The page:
In a series of dental articles, the Saskatoon dental team at Neesh Dental share interesting dental information and education. In our latest post, we discuss bone loss in teeth.
BONE LOSS IN TEETH AND ITS TREATMENT
What causes bone loss in teeth?
Bone loss is a common consequence of loss of teeth and chronic periodontitis.
In the case of periodontitis, the bacteria gradually eat away at the underlying jawbone and at the periodontal ligaments that connect the tooth to the bone.
The most common cause of bone loss is tooth loss left unreplaced, especially multiple teeth. Jawbone is preserved through the pressure and stimulus of chewing. When that is removed through tooth loss, the bone “resorbs” (reabsorbs) into the body. In the first year after tooth extraction, 25% of bone is lost, and this bone loss continues on.
Bone Loss Video
This bone loss occurs in the bone surrounding and supporting the tooth, known as an alveolar bone. Alveolar bone forms the ridges in which the teeth are embedded. These ridges atrophy both vertically and horizontally.
Replacing teeth with full or partial dentures doesn’t solve the problem as the dentures exert a very small amount of chewing pressure on the bone compared to natural teeth, as low as 10% or less.
Removal of the molars in the upper jaw can cause additional resorption of the bone due to the expansion of the sinus cavity. With no teeth in place, the air pressure in the sinus cavity can cause resorption of the bone lining the sinuses.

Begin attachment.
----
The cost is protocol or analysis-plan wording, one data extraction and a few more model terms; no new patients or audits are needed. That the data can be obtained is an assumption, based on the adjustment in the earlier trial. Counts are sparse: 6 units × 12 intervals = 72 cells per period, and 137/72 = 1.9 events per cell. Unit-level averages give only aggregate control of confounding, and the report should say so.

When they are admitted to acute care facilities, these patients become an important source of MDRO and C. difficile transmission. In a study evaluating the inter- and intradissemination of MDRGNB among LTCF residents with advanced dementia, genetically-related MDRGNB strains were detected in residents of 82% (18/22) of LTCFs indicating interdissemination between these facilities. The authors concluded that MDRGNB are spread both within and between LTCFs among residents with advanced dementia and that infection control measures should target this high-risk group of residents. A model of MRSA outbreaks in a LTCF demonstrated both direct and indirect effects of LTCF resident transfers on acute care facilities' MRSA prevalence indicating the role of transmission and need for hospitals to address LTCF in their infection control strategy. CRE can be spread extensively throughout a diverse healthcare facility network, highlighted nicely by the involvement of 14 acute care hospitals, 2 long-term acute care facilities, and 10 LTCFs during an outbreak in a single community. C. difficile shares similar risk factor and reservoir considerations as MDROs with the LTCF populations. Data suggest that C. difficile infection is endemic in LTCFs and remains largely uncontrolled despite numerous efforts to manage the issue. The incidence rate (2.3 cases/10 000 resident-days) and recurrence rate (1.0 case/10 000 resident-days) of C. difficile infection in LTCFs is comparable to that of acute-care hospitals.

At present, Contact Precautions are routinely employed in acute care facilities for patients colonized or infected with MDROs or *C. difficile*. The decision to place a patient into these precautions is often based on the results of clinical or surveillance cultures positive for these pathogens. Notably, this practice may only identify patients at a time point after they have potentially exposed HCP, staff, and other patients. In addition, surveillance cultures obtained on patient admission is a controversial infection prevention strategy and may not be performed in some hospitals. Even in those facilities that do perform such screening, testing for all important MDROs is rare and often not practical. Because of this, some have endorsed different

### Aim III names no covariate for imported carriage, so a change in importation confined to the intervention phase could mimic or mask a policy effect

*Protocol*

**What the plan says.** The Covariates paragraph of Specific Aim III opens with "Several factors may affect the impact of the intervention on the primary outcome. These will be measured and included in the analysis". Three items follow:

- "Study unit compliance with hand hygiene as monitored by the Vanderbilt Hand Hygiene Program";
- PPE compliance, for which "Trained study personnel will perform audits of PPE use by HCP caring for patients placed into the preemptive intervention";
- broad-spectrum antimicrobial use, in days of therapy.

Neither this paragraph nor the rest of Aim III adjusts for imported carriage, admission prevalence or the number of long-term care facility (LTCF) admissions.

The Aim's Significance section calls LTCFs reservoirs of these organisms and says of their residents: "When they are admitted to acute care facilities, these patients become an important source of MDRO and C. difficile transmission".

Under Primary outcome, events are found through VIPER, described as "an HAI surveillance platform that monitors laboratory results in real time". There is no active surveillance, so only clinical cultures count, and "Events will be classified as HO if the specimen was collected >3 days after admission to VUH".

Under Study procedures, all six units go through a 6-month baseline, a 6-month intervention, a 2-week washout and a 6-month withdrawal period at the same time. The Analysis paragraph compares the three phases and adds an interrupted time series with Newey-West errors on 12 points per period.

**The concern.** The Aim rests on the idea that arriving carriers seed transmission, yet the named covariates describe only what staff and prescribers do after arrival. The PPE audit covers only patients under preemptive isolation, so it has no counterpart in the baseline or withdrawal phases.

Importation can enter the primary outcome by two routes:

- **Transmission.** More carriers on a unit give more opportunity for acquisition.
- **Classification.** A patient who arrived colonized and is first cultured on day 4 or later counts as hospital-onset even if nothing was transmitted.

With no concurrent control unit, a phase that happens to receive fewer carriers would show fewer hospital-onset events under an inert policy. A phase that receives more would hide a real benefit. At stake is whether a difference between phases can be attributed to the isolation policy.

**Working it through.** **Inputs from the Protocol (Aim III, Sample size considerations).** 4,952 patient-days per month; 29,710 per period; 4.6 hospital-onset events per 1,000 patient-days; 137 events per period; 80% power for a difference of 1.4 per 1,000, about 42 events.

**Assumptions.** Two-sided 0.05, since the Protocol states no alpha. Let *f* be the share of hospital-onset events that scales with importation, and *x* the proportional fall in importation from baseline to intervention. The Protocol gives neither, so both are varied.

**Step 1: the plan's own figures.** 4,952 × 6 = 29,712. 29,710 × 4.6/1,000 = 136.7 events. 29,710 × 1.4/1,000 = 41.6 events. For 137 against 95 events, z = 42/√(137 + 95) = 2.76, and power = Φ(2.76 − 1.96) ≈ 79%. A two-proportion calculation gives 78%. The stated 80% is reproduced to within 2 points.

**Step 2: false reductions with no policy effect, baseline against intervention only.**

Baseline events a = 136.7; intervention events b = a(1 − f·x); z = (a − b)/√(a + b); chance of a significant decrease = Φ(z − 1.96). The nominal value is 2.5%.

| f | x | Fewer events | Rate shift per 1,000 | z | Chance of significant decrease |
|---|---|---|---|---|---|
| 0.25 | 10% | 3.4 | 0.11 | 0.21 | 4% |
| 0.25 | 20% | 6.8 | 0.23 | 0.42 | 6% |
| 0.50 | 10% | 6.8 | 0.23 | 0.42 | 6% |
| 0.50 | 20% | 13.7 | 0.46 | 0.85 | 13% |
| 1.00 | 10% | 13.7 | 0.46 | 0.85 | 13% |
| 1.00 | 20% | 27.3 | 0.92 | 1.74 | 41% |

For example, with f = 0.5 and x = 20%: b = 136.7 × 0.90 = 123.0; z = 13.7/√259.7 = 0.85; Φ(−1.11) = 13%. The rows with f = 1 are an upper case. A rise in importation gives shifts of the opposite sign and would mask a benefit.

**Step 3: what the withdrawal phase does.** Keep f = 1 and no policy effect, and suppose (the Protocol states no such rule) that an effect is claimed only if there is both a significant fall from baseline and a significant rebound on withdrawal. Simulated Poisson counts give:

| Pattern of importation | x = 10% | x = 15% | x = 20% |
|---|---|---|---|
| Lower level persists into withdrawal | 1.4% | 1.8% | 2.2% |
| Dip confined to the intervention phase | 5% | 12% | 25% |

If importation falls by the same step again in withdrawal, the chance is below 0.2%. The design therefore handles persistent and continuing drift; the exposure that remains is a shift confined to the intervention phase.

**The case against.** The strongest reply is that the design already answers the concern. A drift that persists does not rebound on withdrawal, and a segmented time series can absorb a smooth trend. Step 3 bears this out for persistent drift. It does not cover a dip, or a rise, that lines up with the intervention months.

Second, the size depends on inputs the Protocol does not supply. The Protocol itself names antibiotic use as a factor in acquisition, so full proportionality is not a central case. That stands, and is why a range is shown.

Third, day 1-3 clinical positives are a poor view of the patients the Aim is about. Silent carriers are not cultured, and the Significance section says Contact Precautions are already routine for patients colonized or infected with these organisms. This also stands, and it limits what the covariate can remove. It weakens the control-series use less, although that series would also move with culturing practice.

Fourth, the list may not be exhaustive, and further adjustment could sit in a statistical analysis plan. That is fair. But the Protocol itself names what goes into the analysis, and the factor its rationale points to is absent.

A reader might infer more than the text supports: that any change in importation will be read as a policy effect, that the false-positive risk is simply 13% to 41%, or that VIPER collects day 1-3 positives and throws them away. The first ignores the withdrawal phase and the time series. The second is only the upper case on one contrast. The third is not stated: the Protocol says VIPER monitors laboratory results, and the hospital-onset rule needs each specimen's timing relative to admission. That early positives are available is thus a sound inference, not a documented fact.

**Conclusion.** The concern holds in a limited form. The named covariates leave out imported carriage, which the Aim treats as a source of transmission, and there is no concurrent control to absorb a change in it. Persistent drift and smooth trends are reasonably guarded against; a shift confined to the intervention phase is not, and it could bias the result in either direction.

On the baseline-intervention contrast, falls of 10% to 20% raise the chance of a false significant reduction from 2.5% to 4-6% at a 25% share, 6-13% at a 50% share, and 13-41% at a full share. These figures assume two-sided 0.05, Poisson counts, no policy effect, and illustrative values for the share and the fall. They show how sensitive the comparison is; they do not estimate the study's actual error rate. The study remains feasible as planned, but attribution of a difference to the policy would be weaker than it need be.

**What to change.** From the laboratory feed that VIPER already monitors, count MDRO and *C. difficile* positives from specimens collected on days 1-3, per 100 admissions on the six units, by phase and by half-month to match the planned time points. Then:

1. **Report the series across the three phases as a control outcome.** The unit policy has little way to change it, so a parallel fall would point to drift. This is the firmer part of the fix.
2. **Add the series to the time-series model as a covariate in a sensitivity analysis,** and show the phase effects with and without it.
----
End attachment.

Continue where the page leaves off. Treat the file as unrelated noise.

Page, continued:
Other causes of bone loss
- Bone loss can also be caused by misaligned teeth, creating a situation where normal chewing doesn’t occur, causing loss of the needed stimulus to the bone.
- Bone can be lost through an infection that damages the bone.
- A large tumour in the face may require removal of a tumour and some of the jaw.
Bone loss and dentures
Dentures can accelerate bone loss by wearing away at the ridges of bone they are placed on. Every time you bite down or clench your teeth you are placing pressure on the ridge, resulting in its resorption. This is a primary cause of continual problems on getting dentures to fit, of sore spots and difficult or painful chewing.
People who wear dentures can experience another severe consequence of bone loss: the collapse of the lower third of their face.
The loss of the ridge bone brings your chin closer to the nose, causing your jaw to jut out and your nose appears to stick out further because your upper lip has puckered in. Deep wrinkles appear around the mouth and the cheeks develop “jowls”— sagging skin. This facial collapse can appear to age you by many years!
Preventing bone loss
Bone loss can be prevented by giving the jawbone a replacement tooth with a root that can exert the same or similar pressure as natural teeth. This is done immediately after extraction by replacing single teeth with dental implants, or by using a fixed implant-supported bridge or denture.
A single-tooth implant or a dental bridge with three to four teeth supported by two implants provide a chewing power of 99% of natural bite force. A denture secured with dental implants, such as our Same Day Teeth procedure, provides about 70% to 80% of normal biting force and helps considerably in preventing bone loss.
At Neesh Dental in Saskatoon, a beautiful, healthy smile that lasts a lifetime is our ultimate goal when treating patients. Your personal home care plays an important role in achieving that goal. Our team of Saskatoon dentists and support staff try to always share interesting articles, dental facts and dental hygiene tips so you can take good care of your teeth. Contact us today to book a Saskatoon dental appointment.